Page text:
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Is Advanced Micro Devices (AMD) A Good Stock To Buy According To Hedge Funds?

At the end of February we announced the arrival of the first US recession since 2009 and we predicted that the market will decline by at least 20% in (see why hell is coming). We reversed our stance on March 25th after seeing unprecedented fiscal and monetary stimulus unleashed by the Fed and the Congress. This is the perfect market for stock pickers, now that the stocks are fully valued again. In these volatile markets we scrutinize hedge fund filings to get a reading on which direction each stock might be going. In this article, we will take a closer look at hedge fund sentiment towards Advanced Micro Devices, Inc. (NASDAQ:AMD) at the end of the second quarter and determine whether the smart money was really smart about this stock.

Advanced Micro Devices, Inc. (NASDAQ:AMD) was in 51 hedge funds’ portfolios at the end of June. AMD has experienced a decrease in enthusiasm from smart money lately. There were 62 hedge funds in our database with AMD holdings at the end of March. Our calculations also showed that AMD isn’t among the 30 most popular stocks among hedge funds (click for Q2 rankings and see the video for a quick look at the top 5 stocks).

Video: Watch our video about the top 5 most popular hedge fund stocks.

So, why do we pay attention to hedge fund sentiment before making any investment decisions? Our research has shown that hedge funds’ small-cap stock picks managed to beat the market by double digits annually between 1999 and 2016, but the margin of outperformance has been declining in recent years. Nevertheless, we were still able to identify in advance a select group of hedge fund holdings that outperformed the S&P 500 ETFs by more than 56 percentage points since March 2017 (see the details here). We were also able to identify in advance a select group of hedge fund holdings that underperformed the market by 10 percentage points annually between 2006 and 2017. Interestingly the margin of underperformance of these stocks has been increasing in recent years. Investors who are long the market and short these stocks would have returned more than 27% annually between 2015 and 2017. We have been tracking and sharing the list of these stocks since February 2017 in our quarterly newsletter. Even if you aren’t comfortable with shorting stocks, you should at least avoid initiating long positions in stocks that are in our short portfolio.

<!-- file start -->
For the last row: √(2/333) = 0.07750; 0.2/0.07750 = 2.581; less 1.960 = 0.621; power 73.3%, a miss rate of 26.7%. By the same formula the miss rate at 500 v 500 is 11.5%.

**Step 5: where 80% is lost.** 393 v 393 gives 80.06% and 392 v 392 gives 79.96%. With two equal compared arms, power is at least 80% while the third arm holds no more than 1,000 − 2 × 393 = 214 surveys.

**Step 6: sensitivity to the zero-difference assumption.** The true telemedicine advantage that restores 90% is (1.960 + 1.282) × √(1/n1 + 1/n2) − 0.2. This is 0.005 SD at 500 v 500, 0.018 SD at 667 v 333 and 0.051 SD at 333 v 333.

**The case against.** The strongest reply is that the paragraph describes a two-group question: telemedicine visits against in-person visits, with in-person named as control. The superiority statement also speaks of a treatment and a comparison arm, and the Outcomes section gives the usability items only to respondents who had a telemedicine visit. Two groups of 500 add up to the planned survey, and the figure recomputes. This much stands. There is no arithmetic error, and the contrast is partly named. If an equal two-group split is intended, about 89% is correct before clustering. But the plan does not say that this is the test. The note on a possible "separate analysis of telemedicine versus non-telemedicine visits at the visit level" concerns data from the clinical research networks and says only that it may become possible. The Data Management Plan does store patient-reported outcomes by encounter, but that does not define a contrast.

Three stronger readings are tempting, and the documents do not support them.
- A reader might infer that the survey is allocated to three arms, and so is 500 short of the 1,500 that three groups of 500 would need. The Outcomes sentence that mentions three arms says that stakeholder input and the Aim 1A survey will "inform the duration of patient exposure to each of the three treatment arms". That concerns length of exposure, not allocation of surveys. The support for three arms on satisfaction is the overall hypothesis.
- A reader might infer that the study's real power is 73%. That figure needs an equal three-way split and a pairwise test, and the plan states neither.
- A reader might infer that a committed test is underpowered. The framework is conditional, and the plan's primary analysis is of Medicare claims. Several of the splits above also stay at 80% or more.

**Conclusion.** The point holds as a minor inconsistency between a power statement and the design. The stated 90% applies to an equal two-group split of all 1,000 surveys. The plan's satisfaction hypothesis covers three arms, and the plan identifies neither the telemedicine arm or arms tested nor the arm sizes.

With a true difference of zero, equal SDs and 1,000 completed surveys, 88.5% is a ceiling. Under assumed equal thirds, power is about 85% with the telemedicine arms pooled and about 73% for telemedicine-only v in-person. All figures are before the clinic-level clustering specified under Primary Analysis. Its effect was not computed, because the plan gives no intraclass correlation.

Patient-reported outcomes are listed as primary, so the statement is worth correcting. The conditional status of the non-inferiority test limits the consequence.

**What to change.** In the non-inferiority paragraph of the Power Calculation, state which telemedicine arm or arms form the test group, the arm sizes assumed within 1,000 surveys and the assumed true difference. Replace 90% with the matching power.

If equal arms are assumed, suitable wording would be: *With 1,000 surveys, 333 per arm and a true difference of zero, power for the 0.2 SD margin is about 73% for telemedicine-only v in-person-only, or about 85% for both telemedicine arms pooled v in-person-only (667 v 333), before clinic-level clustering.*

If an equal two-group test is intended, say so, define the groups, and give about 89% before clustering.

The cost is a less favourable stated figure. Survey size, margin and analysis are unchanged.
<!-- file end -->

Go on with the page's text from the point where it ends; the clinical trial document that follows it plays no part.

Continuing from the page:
FISHER ASSET MANAGEMENT

Ken Fisher of Fisher Asset Management

At Insider Monkey we scour multiple sources to uncover the next great investment idea. Federal Reserve has been creating trillions of dollars electronically to keep the interest rates near zero. We believe this will lead to inflation and boost precious metals prices. So, we are checking out this junior gold mining stock.. We go through lists like the 10 most profitable companies in America to pick the best large-cap stocks to buy. Even though we recommend positions in only a tiny fraction of the companies we analyze, we check out as many stocks as we can. We read hedge fund investor letters and listen to stock pitches at hedge fund conferences. If you want to find out the best healthcare stock to buy right now, you can watch our latest hedge fund manager interview here. Keeping this in mind let’s take a glance at the new hedge fund action encompassing Advanced Micro Devices, Inc. (NASDAQ:AMD).

What have hedge funds been doing with Advanced Micro Devices, Inc. (NASDAQ:AMD)?